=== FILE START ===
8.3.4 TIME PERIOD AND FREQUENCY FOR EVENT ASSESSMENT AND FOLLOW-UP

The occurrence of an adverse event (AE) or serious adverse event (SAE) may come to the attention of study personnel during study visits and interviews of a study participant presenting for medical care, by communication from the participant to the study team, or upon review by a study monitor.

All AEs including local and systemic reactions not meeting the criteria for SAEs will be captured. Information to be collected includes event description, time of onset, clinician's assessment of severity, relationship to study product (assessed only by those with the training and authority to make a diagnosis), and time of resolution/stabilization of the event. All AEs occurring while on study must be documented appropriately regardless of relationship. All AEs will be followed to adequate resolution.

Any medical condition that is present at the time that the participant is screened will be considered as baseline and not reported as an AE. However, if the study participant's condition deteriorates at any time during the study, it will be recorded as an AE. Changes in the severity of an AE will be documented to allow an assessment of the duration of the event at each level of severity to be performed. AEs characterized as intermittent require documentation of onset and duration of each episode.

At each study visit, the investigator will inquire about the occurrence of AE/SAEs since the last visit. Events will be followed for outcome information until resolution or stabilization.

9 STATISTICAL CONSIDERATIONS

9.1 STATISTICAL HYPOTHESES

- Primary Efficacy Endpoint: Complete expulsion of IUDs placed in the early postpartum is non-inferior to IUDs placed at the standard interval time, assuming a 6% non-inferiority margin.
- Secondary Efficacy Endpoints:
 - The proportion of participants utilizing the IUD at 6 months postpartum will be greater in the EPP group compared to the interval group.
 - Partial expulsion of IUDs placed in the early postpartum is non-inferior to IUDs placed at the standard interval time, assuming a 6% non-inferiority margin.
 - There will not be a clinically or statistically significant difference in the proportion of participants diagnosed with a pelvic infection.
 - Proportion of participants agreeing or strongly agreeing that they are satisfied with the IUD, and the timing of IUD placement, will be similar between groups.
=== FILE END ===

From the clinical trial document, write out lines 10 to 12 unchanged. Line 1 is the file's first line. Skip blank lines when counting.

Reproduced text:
 - The proportion of participants utilizing the IUD at 6 months postpartum will be greater in the EPP group compared to the interval group.
 - Partial expulsion of IUDs placed in the early postpartum is non-inferior to IUDs placed at the standard interval time, assuming a 6% non-inferiority margin.
 - There will not be a clinically or statistically significant difference in the proportion of participants diagnosed with a pelvic infection.